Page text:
A hearing for Bob Baffert’s civil suit against the New York Racing Association was adjourned July 12 without Judge Carol Bagley Amon rendering a verdict in the Hall of Fame trainer’s bid to overturn NYRA’s temporary suspension that is blocking him from entering and racing horses at its three racetracks.
Judge Amon said she will take the testimony from attorneys on both sides of the lawsuit under advisement and issue a ruling later at an unspecified date. The hearing was held at the U.S. District Court Eastern District of New York courthouse in Brooklyn, N.Y.
In proceedings that lasted for about 90 minutes and with Baffert sitting alongside his attorneys in the Brooklyn courtroom, Amon heard testimony from W. Craig Robertson III representing Baffert and Henry Greenberg representing NYRA.
Robertson based much of his arguments on NYRA’s failure to provide the two-time Triple Crown-winning trainer with due process through a hearing before its May 17 announcement of a temporary suspension blocking Baffert from entering and racing horses at Saratoga Race Course, Belmont Park, and Aqueduct Racetrack, and the irreparable harm the suspension has caused Baffert.
That suspension took effect a little more than a week after it was announced the Baffert-trained Medina Spirit failed a post-race drug test following his victory in the May 1 Kentucky Derby Presented by Woodford Reserve (G1).
“NYRA, without a scintilla of due process, suspended Mr. Baffert. That suspension is now at 56 days,” Robertson said. “Even in Kentucky, the racing commission can only suspend him for 30 days. By suspending him without due process, they are acting as judge, jury, and executioner. They acted in a manner of fire, ready, aim. His constitutional right to due process was violated. NYRA is acting outside of its authority.”
When Judge Amon asked Greenberg why NYRA did not conduct a hearing, he said Baffert could request a hearing following the Aug. 11 meeting of NYRA’s board of directors when the length and terms of the suspension will be announced.
Greenberg added Baffert did not respond to the suspension until the following month, showing no urgency on the trainer’s part, and that Baffert should have requested a hearing.
“He had to demand one?” Judge Amon asked.
Greenberg said NYRA had the power to suspend Baffert and it acted quickly to fulfill its role of “protecting the integrity of racing, the jockeys, and the sport” given how Baffert had horses that failed a drug test in the 2020 Longines Kentucky Oaks (G1), the 2021 Kentucky Derby, and a total of five drug violations in roughly a year. Greenberg said having violations in races as prestigious as the Kentucky Derby and Kentucky Oaks played a role in wanting to make sure Baffert did not have a starter at NYRA tracks and the June 5 Belmont Stakes Presented by NYRA Bets (G1).
“NYRA has millions of fans it had to show that it cared,” he said. “It is unconscionable the harm that was done to racing when (Baffert) smeared the Kentucky Derby and Kentucky Oaks and had five violations in the space of a year. Racing has the right to protect itself.”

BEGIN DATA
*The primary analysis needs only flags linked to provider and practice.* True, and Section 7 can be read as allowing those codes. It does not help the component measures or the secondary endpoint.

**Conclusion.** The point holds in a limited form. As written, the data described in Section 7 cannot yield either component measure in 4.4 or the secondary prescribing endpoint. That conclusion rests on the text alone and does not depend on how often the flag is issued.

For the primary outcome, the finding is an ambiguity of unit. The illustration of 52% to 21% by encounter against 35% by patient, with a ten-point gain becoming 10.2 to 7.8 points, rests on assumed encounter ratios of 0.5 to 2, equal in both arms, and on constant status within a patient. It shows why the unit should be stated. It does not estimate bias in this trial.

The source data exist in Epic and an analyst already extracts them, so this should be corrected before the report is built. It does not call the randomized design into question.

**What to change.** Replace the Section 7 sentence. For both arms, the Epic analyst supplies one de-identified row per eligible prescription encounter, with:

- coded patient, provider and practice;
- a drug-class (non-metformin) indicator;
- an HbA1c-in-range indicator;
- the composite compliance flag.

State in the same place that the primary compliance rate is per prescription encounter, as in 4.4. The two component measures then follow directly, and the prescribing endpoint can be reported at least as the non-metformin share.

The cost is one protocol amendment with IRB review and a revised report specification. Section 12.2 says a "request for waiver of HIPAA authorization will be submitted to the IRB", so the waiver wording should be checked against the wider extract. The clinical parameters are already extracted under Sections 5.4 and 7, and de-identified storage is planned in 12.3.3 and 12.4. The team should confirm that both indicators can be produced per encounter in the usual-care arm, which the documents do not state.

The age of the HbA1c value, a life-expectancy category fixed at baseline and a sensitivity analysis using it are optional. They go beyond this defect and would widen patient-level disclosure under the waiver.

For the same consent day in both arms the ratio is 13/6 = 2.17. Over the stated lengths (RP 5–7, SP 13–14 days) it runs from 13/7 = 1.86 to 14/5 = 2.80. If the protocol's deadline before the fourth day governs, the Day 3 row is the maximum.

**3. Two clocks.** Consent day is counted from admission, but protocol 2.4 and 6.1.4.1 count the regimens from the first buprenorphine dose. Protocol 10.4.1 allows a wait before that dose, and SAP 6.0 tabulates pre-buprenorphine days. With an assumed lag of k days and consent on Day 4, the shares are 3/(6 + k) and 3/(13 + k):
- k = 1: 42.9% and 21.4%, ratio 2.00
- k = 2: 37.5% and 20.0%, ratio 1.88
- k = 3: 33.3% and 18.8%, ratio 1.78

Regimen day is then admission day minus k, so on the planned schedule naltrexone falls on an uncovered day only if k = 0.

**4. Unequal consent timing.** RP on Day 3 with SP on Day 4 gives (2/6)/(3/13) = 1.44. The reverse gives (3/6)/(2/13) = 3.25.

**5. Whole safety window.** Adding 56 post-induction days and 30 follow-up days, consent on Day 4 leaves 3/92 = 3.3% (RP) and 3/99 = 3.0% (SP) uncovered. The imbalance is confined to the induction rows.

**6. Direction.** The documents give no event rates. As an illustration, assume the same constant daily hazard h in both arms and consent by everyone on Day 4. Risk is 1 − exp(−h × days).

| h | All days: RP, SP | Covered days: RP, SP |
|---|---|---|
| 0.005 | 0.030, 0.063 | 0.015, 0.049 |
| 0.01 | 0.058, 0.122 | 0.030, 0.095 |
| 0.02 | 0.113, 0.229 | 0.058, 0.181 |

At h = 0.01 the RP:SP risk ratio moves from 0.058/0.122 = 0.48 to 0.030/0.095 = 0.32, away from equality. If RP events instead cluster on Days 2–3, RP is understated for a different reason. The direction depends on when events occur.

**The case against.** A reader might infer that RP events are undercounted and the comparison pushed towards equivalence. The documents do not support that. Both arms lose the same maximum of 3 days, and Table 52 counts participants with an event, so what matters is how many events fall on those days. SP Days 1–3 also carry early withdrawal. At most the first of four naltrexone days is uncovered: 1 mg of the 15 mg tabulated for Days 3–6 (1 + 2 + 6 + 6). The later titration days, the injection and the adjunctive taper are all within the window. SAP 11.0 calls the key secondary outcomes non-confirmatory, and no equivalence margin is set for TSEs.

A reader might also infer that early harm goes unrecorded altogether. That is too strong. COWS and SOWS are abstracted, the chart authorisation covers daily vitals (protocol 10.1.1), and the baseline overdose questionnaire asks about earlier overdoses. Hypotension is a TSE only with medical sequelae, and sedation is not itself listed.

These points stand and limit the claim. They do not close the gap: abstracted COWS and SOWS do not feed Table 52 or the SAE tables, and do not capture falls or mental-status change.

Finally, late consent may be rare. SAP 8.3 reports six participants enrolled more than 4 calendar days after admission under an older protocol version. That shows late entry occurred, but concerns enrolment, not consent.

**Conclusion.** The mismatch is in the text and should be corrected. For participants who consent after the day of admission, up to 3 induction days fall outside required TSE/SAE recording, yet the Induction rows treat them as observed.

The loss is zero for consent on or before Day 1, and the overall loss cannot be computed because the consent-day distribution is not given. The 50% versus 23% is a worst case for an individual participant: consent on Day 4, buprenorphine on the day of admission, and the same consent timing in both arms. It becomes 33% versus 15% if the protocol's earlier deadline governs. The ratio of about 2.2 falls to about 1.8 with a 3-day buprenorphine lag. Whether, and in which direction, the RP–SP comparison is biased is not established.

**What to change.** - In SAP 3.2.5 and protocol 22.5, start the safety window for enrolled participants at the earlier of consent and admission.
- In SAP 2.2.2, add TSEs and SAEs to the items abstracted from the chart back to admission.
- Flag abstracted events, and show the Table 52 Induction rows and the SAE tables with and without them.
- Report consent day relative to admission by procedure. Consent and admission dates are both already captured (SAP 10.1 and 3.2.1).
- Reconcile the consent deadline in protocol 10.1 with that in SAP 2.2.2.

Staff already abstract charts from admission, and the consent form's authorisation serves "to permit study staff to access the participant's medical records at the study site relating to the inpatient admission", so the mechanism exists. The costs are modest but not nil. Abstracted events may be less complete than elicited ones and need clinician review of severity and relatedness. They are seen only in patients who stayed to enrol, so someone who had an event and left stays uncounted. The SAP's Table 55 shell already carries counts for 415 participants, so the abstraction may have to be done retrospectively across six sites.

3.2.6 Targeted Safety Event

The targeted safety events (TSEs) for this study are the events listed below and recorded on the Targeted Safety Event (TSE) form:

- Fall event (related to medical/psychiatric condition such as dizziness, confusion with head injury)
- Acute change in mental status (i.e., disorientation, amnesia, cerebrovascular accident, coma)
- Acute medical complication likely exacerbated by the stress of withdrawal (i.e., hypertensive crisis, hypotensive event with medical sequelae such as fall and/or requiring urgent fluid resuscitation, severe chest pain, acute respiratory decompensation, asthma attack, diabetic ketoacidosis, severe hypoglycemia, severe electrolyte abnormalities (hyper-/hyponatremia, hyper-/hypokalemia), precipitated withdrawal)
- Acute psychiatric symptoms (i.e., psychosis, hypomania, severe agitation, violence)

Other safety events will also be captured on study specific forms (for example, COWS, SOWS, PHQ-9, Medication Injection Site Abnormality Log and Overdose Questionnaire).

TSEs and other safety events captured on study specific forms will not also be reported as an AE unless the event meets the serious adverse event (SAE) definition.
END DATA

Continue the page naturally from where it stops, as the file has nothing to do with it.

Judge Amon later asked, “Doesn’t the public also have an interest in people’s constitutional rights being violated?”
Greenberg pointed out how the Baffert-trained Gamine had been disqualified from third in the 2020 Kentucky Oaks, also after a drug test found 27 picograms per milliliter of betamethasone in her system. Medina Spirit had 21 picograms.
Robertson contended that betamethasone was in Medina Spirit’s blood because of using a topical ointment to treat a skin disease, meaning it was betamethasone valerate and not the outlawed-on-race-day betamethasone acetate, which is injected into the horse. Because of that difference, Robertson expects that Medina Spirit and Baffert will be ultimately cleared by the Kentucky Horse Racing Commission.
Robertson also stressed the importance of being able to race in major New York stakes to Baffert’s career.
“In sports, denying someone the opportunity to participate is doing irreparable harm. Opportunities lost cannot be retrieved,” Robertson said. “Mr. Baffert has worked for 46 years to get to the point where he has clients who supply him with the best horses to run in the best races. If he cannot compete in those races, it harms his business.”
When Judge Amon raised a question about the extent of the harm to Baffert’s livelihood, and voiced skepticism about it destroying his career, Robertson talked about the importance owners place on running at Saratoga and the Triple Crown, which includes the Belmont Stakes, and how they will look for different trainers in order to race in those settings.
In regards to a question about which horses in Baffert’s barn would run at Saratoga if the ban was lifted, Robertson listed just two with specific races: Illumination in the Aug. 7 Longines Test Stakes (G1) and Gamine in the Aug. 28 Ketel One Ballerina Stakes (G1). Robertson also mentioned Fenway , but did not specify which race the colt was targeting.
“This is like a lawyer who builds up a great practice and then gets barred from practicing in federal court,” Robertson said. “He could still practice in state court, but he would miss out on the biggest and best cases. Harm would be done to him.”
Greenberg downplayed the impact, saying Baffert averages just five starters a year at Saratoga and that 97% of his horses start in other states.
Neither Baffert nor the attorneys offered any comments after the hearing.